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News » Is Hall all there is for the greatest?


Is Hall all there is for the greatest?


Is Hall all there is for the greatest? Sometime late in his final season with the Bulls , I caught Michael Jordan alone in the locker room for the briefest of moments.

Dennis Rodman was causing a stir, I suppose, and that distraction allowed me a few seconds with M.J.

He answered a couple of questions antiseptically, until I got to the one he liked.

When exactly, I asked, did he decide to drop his game down low and become not just the Bulls ? dominant post player but also the best in the game, and like one never seen before at 6-feet-6?

That?s when Jordan chuckled and said something about making the decision when he looked around and realized no one else could do it.

Nothing but net.

That was the most impressive part of The Greatest Who Ever Lived, that he could reinvent himself over a summer, during a season, or even in the middle of a playoff series.

Jordan, who was often called selfish, was selfish only because selfish was sometimes the order of the day.

He was possessed by the need to win, and that need drove him to do whatever was needed to win.

Actually, his willingness to shoot 30 times in a game was the exact opposite of selfish, a notion his critics never understood.

While they wanted him to distribute more to players like Luc Longley ? a 7-2 center who could only catch and dunk if there wasn?t another human within 50 feet ? Jordan looked around and, to borrow from Jordan, realized no one else could do it.

It?s what caused Jordan to recreate himself over and over again, to become whatever his opponents couldn?t cover, whatever his enemies couldn?t defend, whatever deficiencies his team couldn?t overcome.

The evolution of Jordan might be the most fascinating aspect of The Greatest Who Ever Lived.

The Jordan who entered the league unable to shoot, who played only above the rim, gave way a couple of years later to a deadly shooter, always hard off the dribble.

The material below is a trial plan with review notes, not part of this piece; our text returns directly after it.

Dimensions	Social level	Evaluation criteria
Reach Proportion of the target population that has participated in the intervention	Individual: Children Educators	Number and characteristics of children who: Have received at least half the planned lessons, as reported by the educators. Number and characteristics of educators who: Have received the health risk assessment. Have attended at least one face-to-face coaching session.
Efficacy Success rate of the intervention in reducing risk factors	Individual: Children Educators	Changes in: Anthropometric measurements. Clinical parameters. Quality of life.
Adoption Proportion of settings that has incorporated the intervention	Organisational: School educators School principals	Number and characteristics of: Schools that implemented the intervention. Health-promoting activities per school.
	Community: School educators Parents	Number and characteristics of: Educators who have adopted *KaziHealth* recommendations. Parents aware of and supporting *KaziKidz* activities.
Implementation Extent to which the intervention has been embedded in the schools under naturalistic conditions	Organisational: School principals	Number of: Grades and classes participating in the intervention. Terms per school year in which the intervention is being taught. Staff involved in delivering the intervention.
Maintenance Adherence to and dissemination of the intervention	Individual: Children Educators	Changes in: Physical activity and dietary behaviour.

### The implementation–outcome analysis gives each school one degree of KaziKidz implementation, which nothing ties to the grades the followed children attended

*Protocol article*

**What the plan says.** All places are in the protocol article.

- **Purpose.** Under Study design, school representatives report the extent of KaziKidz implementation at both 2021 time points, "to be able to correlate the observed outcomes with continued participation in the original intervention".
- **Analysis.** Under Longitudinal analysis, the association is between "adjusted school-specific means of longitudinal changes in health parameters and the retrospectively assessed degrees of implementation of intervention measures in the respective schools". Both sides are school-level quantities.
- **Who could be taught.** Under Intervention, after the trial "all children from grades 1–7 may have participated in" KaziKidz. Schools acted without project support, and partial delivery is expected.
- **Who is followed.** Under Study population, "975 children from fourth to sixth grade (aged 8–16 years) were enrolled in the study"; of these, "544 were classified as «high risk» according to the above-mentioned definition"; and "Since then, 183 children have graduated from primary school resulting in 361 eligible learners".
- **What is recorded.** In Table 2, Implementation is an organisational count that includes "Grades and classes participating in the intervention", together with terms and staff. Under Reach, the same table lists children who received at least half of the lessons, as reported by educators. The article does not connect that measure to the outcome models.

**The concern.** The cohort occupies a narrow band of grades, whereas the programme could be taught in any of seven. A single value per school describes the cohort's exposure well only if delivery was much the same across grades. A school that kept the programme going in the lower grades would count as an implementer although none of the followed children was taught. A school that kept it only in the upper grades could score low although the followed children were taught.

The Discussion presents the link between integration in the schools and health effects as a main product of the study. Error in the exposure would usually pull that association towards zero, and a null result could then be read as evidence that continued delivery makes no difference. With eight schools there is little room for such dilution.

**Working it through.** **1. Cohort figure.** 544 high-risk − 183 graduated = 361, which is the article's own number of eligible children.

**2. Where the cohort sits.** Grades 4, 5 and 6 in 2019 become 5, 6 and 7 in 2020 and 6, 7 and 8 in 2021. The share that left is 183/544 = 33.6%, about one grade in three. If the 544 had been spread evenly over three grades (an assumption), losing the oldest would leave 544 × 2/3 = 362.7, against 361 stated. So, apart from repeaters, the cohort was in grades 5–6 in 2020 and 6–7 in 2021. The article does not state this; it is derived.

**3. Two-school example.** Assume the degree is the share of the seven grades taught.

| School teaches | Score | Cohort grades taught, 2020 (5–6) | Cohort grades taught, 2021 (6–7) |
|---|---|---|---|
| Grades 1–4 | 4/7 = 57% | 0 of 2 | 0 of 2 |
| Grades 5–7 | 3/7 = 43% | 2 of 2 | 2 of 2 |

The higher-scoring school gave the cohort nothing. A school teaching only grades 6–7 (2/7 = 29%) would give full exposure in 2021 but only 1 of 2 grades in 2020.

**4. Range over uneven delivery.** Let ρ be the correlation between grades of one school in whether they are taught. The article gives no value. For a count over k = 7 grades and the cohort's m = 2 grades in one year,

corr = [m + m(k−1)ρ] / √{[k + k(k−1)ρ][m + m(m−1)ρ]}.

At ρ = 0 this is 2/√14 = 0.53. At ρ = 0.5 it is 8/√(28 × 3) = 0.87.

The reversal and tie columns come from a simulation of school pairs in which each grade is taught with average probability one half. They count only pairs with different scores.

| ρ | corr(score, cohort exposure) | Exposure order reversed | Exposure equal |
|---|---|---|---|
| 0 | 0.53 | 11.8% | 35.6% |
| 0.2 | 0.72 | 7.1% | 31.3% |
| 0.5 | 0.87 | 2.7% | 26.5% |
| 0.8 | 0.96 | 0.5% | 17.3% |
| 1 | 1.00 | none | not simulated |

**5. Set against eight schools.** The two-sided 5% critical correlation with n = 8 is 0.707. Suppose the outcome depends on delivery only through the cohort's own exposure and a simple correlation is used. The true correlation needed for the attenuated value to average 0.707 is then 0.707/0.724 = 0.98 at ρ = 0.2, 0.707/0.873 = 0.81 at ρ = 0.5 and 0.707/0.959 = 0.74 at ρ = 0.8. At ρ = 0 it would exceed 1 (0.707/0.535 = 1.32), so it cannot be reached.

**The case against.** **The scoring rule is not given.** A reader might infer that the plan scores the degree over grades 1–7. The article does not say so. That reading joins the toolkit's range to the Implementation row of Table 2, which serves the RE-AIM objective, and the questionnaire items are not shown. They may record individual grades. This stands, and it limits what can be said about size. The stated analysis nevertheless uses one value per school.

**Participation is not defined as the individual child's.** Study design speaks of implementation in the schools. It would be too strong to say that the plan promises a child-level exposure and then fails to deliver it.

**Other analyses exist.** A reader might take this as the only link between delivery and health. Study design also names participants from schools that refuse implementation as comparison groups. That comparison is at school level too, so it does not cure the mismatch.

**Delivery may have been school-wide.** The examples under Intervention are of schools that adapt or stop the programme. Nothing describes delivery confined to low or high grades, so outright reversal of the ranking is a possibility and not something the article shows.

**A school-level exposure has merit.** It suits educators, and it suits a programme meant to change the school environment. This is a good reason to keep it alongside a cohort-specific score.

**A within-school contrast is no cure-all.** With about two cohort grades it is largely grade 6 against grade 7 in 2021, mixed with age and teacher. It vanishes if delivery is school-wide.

By the end of the Pistons era, he was as a good a clutch, catch-and-shoot gunner as there was in the NBA, and by the time the Bulls won their first title, Jordan was the point guard dishing off to a wide-open John Paxson.

By the first three-peat, Jordan was a chameleon, the perfect combination of all things freak.

He could find a shot any way he wanted it, above the rim, off the dribble, from the catch, elevating above defenders, you name it.

He was truly unstoppable.

And when he returned for the second three-peat, Jordan was transformed again, this time into a dominant post player.

Once he had the ball down low, not a player in the NBA could stop him from creating his own looks above the defense in the post.

His fadeaway jumper was money.

This Bulls team was less talented than the first three-peat group, but Jordan nevertheless was able to provide them easy layups and open looks off double teams.

Then ? and this was the one that had you shaking your head in the final weeks of his Bulls career ? he developed a floor move.

Just like that.

He discovered the footwork like he was a 6-6 Kevin McHale near the bucket, forcing wary defenders to the air suspecting that fadeaway, and embarrassing them with a floor move.

The Michael Jordan who once could take the ball from coast to coast, the Air Jordan who could fly from the free-throw line, soaring above the giants, was on the baseline among the trees, using a basic floor act.

Think about it.

His metamorphosis was constant and mind-blowing, impossible and incomprehensible.

Selfish?

If selfish means his need to win trumped any need to make his teammates feel wanted or needed, he was absolutely selfish.

He probably figured all the rings he won for them, and the money they made while riding his back, was satisfaction enough.

He might even sneak one or two of them into the Hall of Fame some day.

But for The Greatest Who Ever Lived, the Hall of Fame seems so horribly anticlimactic and ordinary.

It is, for lack of a better word, unsatisfying.

After all, kings don?t hold court while sitting on a folding chair, and presidents don?t host heads of state at the Holiday Inn Express in Langley.

Sorry, but the Basketball Hall of Fame in Springfield, Mass., can?t be the highest honor for Michael Jordan, not when his image will rest in a room for eternity with mere mortals.

Unless they rename the sport after him, there?s really nothing meaningful enough, and so you?ll forgive me for lacking interest in this induction exercise, a yawn, the equivalent of Babe Ruth or Wayne Gretzky getting a call to the Hall.

Jordan was the NBA, and he remains the standard, and anything short of Jordan fails to move emotion.

The Hall of Fame is for "ordinary" legends, the superstars of superstars, the Magics and Oscars, the Kareems and Wilts, the Docs and Icemen.

Michael Jordan stood so far above them all, if you?ll forgive such sacrilege, that it?s just not tribute enough for The Greatest Who Ever Lived.

brozner@dailyherald.com


Author: Fox Sports
Author's Website: http://www.foxsports.com
Added: September 12, 2009

 

 
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